In the US, the gap is much smaller, with 56% of the general population smartphone owners compared to 48.8% of people with disability. This low penetration rate of smartphones for people with disability in Korea means not only lower mobile internet utilization and access to internet based information, but also lower access to the multi-purpose opportunities that the smartphone provides.


In the ROK, this is called the ‘neo-digital divide,’ given that the first digital divide is defined as the information gap between those with access to the World Wide Web and those without. While the first divide is still to be solved, the neo-digital divide or mobile digital divide has also come to the fore.


People with disability have the right and capability to navigate the Internet; the challenge is foremost technological, but improved policies and focus are also essential to speed up technological advance.   People with disability are the largest minority on the planet.  18.7% of the U.S. population experiences a form of disability.


The World Health Organization reports that more than 19.4% of the world population over the age of 15, or approximately one billion people, live with disability. Further, the majority of disabled people acquire their disability during their lives; in the ROK, 90.5% of the population will be disabled at some point in their lives.  It is possible and preferable in the near term to develop technologies and policies that bring people out of the information dead zone regarding the benefits from technology and development.


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GA: Atlanta Tech Village Partners With Trevelino/Keller to Foster Tech Sector Growth in Southeast | PR Newswire

GA: Atlanta Tech Village Partners With Trevelino/Keller to Foster Tech Sector Growth in Southeast | PR Newswire | Surfing the Broadband Bit Stream | Scoop.it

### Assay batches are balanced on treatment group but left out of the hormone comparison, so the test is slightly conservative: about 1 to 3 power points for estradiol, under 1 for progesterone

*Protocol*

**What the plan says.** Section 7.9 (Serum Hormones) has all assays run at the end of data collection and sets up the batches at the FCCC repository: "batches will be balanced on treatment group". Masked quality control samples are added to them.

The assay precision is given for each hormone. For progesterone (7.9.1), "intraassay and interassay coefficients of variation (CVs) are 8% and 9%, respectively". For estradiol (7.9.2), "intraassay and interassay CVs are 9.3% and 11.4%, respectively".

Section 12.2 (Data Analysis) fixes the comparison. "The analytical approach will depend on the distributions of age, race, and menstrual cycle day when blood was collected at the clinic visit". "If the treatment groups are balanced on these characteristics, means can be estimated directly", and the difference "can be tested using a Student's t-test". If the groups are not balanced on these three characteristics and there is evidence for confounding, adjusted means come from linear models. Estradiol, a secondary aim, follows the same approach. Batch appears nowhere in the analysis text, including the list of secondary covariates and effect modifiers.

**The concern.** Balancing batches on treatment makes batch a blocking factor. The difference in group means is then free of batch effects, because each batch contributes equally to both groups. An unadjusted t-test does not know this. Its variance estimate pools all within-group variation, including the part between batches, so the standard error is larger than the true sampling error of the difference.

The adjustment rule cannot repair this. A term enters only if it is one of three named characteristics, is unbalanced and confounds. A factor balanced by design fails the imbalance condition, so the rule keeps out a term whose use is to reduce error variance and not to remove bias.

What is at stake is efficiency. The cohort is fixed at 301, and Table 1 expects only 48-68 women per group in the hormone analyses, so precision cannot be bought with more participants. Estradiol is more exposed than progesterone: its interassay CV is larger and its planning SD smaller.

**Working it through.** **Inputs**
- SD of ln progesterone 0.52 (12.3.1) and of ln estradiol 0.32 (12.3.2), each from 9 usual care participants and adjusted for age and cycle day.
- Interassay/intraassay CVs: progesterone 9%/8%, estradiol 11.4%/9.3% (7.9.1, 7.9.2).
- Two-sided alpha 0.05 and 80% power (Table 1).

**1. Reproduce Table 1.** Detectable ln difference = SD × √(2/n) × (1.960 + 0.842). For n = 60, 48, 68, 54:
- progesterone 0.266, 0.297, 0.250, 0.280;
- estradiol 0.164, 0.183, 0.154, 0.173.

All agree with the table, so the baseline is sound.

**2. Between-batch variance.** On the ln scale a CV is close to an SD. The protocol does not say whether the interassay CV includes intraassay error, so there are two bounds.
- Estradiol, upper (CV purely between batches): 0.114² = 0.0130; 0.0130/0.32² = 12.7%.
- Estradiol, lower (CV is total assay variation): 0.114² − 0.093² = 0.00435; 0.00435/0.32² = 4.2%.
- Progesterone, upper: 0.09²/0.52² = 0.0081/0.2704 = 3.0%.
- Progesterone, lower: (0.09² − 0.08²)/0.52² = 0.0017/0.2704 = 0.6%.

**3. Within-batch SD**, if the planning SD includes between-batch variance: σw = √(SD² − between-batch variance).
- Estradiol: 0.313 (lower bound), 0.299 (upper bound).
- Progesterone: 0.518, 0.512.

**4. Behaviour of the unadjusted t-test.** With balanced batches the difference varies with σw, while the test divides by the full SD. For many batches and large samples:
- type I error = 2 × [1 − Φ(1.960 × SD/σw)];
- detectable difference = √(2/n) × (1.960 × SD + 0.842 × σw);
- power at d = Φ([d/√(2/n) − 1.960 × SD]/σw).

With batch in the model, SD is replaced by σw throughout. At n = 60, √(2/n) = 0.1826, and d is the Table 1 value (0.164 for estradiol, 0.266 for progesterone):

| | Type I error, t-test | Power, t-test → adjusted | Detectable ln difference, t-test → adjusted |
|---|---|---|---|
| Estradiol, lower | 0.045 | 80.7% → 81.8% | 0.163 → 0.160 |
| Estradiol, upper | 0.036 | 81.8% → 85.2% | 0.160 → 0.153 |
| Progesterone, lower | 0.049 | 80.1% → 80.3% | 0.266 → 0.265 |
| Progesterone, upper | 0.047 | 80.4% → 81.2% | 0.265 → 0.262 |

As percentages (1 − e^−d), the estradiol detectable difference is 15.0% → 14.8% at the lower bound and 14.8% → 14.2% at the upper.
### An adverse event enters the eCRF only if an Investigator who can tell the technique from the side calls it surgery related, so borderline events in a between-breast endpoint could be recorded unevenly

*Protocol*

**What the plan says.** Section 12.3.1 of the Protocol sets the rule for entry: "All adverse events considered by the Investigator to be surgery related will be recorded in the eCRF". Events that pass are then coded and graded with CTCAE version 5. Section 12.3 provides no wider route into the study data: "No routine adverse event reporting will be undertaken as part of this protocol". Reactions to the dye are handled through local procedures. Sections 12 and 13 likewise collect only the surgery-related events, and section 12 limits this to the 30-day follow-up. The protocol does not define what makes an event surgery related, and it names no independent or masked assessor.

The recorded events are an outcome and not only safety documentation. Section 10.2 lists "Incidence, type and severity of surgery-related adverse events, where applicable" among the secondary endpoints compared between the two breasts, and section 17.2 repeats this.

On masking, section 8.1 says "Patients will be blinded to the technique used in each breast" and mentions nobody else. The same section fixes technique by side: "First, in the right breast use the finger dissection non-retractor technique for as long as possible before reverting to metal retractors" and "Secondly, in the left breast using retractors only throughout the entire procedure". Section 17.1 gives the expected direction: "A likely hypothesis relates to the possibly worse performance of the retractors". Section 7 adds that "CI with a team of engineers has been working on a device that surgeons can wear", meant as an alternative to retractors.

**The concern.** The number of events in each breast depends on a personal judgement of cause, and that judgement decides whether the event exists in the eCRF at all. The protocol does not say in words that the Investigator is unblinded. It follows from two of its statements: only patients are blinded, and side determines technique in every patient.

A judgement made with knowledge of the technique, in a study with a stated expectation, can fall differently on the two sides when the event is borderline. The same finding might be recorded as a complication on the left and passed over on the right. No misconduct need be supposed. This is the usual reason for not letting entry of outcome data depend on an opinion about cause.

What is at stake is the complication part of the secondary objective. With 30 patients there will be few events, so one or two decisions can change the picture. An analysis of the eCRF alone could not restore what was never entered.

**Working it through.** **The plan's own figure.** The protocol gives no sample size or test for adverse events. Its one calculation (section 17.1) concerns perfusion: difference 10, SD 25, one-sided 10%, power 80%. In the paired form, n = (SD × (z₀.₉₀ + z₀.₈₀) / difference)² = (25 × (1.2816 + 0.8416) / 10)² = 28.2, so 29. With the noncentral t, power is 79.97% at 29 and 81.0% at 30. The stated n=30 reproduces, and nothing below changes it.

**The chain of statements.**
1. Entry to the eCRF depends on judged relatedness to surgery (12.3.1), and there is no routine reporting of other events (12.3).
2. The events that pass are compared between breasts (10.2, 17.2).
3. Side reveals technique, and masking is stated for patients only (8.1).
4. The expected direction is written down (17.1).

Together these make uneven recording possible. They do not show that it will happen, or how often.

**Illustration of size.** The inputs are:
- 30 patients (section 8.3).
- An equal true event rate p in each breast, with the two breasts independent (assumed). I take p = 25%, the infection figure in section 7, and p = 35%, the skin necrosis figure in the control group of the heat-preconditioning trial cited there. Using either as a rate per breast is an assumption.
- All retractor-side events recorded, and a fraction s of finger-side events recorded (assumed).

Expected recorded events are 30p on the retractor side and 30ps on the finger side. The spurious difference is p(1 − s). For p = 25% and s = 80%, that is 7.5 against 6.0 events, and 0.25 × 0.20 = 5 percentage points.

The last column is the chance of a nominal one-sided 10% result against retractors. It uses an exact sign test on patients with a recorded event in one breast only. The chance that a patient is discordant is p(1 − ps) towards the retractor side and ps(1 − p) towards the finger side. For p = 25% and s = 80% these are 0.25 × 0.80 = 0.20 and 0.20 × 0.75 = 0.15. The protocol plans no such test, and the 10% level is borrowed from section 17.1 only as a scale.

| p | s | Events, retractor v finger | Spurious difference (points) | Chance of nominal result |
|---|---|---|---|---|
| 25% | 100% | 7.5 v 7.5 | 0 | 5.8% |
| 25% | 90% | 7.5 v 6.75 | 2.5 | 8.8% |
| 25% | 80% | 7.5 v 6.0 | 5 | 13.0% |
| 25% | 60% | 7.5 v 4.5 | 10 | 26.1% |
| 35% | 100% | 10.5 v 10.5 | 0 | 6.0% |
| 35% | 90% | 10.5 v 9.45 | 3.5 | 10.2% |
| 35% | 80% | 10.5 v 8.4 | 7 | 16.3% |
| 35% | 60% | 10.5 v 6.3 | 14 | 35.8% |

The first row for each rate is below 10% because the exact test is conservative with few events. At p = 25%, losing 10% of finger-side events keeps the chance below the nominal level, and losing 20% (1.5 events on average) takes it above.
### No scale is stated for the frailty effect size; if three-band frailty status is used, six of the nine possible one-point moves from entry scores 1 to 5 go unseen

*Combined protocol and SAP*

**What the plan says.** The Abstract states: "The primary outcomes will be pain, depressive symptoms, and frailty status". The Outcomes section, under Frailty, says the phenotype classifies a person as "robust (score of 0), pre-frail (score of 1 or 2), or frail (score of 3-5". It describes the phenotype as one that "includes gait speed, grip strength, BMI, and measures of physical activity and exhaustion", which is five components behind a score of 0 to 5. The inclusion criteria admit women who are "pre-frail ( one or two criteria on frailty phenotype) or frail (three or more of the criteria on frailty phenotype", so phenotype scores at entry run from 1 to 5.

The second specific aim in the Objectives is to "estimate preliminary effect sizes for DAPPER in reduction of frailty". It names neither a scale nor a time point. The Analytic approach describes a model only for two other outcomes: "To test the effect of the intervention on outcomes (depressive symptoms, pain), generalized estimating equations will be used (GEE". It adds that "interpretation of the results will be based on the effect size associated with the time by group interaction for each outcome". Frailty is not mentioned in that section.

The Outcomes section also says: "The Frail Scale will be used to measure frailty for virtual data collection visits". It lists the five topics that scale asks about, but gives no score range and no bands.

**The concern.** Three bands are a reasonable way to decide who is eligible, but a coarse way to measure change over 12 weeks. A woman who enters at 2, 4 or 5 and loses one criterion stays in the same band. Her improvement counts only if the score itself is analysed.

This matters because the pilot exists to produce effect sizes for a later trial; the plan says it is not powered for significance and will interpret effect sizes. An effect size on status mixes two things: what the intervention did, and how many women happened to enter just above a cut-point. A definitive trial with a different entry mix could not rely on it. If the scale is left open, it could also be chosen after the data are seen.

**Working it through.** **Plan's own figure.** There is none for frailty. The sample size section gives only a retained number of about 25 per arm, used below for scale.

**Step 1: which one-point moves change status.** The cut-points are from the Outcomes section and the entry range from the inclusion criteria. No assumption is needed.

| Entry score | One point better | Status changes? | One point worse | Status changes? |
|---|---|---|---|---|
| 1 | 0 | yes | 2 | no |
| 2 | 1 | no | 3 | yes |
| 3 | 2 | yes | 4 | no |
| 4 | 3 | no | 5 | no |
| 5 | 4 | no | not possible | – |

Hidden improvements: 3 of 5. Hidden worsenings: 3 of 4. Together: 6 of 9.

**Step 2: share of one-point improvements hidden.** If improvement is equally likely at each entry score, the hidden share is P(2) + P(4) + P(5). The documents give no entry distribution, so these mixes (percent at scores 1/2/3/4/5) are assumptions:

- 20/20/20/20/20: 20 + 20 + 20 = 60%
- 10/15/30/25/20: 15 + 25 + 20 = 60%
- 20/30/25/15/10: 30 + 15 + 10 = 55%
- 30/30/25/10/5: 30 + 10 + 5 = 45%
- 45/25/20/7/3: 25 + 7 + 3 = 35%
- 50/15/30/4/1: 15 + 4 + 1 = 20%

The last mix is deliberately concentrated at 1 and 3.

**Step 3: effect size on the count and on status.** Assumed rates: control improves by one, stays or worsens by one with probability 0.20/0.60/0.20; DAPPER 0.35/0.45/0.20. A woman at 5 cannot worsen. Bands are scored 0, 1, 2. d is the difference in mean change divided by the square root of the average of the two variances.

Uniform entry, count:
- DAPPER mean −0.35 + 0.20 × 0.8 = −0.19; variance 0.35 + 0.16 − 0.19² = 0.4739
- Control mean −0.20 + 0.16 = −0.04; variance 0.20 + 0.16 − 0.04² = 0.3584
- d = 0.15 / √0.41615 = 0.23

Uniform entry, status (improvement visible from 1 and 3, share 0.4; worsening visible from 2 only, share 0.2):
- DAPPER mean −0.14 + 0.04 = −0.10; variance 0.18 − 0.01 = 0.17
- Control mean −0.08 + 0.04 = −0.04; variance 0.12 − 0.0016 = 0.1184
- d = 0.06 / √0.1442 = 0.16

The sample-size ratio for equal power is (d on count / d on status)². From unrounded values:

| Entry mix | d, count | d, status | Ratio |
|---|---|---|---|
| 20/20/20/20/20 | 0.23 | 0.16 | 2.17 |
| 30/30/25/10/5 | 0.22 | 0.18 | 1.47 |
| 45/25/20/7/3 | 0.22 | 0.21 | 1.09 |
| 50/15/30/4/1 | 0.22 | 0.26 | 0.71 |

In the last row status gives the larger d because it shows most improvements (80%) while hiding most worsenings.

Atlanta Tech Village (the Village), a progressive community hub that houses the largest coworking environment for emerging tech companies and tech startups in the Southeast, announces its partnership with Trevelino/Keller as its public relations and marketing agency of record.  Trevelino/Keller will harness its expertise of the regional startup community to develop Atlanta Tech Village into one of the nation's most prominent emerging technology destinations.


Recognized as one of the fourth fastest growing firms in the U.S., Trevelino/Keller is often sought after by companies in need of a strategic partner that cuts across branding, marketing and public relations.  Attracted to Trevelino/Keller's history of working with and launching startups as well as its veteran experience in the tech space, Atlanta Tech Village selected Trevelino/Keller based on a mutual goal of driving the economic success and technological development of Atlanta. 


"Atlanta's startup community has the resources and support to be one of the leading tech hubs in the U.S. and our goal with Atlanta Tech Village is to turn our city into a hotspot for emerging technology companies," says Johnson Cook, Managing Director of Atlanta Tech Village.  "With Trevelino/Keller by our side, we will continue to work to develop our community and foster the growth of our member companies."


Centrally located in Buckhead, Atlanta Tech Village has plans to renovate the iconic Ivy Place into a new haven for young Atlantan "techpreneurs."  The complex, which will be complete by spring 2014, is specifically geared towards fostering creative dialogue amongst the Southeast's top tech minds.  Through its partnership with Trevelino/Keller, Atlanta Tech Village dually seeks to attract tech-centric investors and encourage member proliferation.


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Rep. Justin Amash: House Intelligence Committee Withheld NSA Documents From Incoming Congressmen | Techdirt

Rep. Justin Amash: House Intelligence Committee Withheld NSA Documents From Incoming Congressmen | Techdirt | Surfing the Broadband Bit Stream | Scoop.it